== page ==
Greek Prime Minister has led crisis talks with Chancellor Angela Merkel and euro group chief Dijsselbloem. A diplomat called the situation “over dramatic”.
The Greek Prime Minister Alexis Tsipras telephoned on Sunday with Chancellor Angela Merkel (CDU). As the evening was reported from government circles in Athens, the two leaders agreed during the negotiations over the debt crisis “establish stable communication in order to quickly come to an agreement that is good for both sides,” a. Tsipras have also spoken with euro group chief Jeroen Dijsselbloem. On Monday a conference call between Brussels and Athens was scheduled for Friday then held a meeting in Brussels, it was said from Athens.
The newspaper “Bild” reported on Sunday evening in their online presence that Tsipras in the conversation bailouts have called. According to the report, the financial problems of the country to a head. The Journal quoted an unnamed European diplomat as saying: “. It burns and who have not a drop of water to extinguish – it’s more than dramatic” Greece could therefore no longer pay off his mortgage payments. Furthermore, it is unclear clear whether wages and pensions can be paid in full.
According to his own account, the Greek government has until early May a settlement with the Euro-partners in the debt dispute achieve. “There is clearly an opportunity and an urgent need to reach a tentative agreement in the first days of May, if not in April,” the Deputy Prime Minister Yannis Dragasakis said at the weekend the newspaper “Avgi”. “In particular, we ask that the current liquidity problem is seen as a problem, are all responsible for that, and that is addressed together.”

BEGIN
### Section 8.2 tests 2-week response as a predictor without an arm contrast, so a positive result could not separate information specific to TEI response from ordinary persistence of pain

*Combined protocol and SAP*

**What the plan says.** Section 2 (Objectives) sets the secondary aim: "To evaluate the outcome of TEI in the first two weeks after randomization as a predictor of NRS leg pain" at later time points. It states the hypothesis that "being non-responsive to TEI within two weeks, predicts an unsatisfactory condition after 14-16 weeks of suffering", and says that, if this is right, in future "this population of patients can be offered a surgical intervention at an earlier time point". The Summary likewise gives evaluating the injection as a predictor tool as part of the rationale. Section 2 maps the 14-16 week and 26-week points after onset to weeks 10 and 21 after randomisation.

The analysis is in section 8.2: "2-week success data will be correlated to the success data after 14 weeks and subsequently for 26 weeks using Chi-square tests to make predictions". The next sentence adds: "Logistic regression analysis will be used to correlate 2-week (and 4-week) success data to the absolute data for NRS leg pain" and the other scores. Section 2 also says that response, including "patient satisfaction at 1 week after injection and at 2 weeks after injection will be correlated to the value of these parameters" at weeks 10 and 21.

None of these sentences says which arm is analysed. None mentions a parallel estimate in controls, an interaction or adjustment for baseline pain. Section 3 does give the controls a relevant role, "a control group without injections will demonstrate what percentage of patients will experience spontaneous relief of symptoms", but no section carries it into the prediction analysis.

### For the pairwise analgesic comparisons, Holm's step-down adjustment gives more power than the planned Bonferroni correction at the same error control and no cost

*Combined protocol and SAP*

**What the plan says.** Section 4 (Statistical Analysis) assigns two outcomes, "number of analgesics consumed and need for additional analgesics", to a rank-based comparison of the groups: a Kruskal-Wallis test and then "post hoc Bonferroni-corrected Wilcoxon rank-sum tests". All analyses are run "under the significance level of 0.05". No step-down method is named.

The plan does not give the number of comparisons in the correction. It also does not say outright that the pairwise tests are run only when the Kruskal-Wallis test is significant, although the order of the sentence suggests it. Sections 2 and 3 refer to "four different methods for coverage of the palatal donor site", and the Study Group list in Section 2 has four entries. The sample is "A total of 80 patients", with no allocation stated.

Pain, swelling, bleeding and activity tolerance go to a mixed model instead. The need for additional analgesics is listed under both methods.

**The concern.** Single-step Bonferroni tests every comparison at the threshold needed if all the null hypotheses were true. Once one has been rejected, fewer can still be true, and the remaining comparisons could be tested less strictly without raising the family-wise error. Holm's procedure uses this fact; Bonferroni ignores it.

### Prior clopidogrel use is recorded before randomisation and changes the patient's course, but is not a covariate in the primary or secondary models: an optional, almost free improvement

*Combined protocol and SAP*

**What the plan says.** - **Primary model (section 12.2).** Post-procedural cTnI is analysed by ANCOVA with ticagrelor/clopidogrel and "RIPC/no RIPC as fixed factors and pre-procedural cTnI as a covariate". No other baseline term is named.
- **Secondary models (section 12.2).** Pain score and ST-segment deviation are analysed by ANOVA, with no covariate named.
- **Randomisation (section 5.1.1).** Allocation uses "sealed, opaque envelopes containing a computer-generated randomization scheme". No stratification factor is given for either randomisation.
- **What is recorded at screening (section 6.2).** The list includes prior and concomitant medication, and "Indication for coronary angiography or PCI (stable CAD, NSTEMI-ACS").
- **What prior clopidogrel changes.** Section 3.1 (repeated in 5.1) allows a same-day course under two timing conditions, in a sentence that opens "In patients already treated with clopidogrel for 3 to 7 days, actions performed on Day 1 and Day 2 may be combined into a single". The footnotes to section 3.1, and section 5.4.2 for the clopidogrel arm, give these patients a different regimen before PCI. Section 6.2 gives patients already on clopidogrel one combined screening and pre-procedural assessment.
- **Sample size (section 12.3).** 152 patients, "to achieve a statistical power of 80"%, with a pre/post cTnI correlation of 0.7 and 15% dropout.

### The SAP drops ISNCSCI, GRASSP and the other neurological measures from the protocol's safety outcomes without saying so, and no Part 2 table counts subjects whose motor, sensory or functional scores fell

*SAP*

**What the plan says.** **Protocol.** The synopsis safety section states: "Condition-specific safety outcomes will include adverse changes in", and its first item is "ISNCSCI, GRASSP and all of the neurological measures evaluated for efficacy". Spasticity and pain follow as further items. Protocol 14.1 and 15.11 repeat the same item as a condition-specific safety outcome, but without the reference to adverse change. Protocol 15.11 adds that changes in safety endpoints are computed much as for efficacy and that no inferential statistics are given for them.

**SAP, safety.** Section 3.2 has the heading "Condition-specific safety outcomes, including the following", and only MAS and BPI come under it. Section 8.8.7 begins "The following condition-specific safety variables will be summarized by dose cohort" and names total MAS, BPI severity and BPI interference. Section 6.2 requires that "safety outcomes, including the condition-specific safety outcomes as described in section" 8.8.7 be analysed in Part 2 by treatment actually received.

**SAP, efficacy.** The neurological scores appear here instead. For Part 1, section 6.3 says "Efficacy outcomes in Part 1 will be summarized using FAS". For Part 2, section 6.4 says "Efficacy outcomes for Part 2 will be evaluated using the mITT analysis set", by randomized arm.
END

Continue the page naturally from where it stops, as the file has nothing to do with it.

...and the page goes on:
A clear majority of Greeks favor of an agreement with the international lenders from. On the question of the “best solution for the country” called almost 72 percent of respondents in a survey published in the newspaper “To Vima” on Sunday an agreement with the donors of the European Union and the International Monetary Fund (IMF). More than 23 percent said they wanted “a break” with Europe. Five percent had no opinion.
Despite her rejection of austerity that Athens was enacted in return for international financial aid, a majority of Greeks for maintaining the euro. 73 percent were in favor of the euro, while 20 percent wanted to the drachma. 69 percent were concerned that an exit from the euro zone threatens. 24 percent saw this danger is not. At the meeting of EU finance ministers on Friday in the Latvian capital Riga, the EU countries had complained about the lack of progress in the negotiations on reform. A list of reliable reforms is a prerequisite for the payment of a further 7.2 billion euros in aid.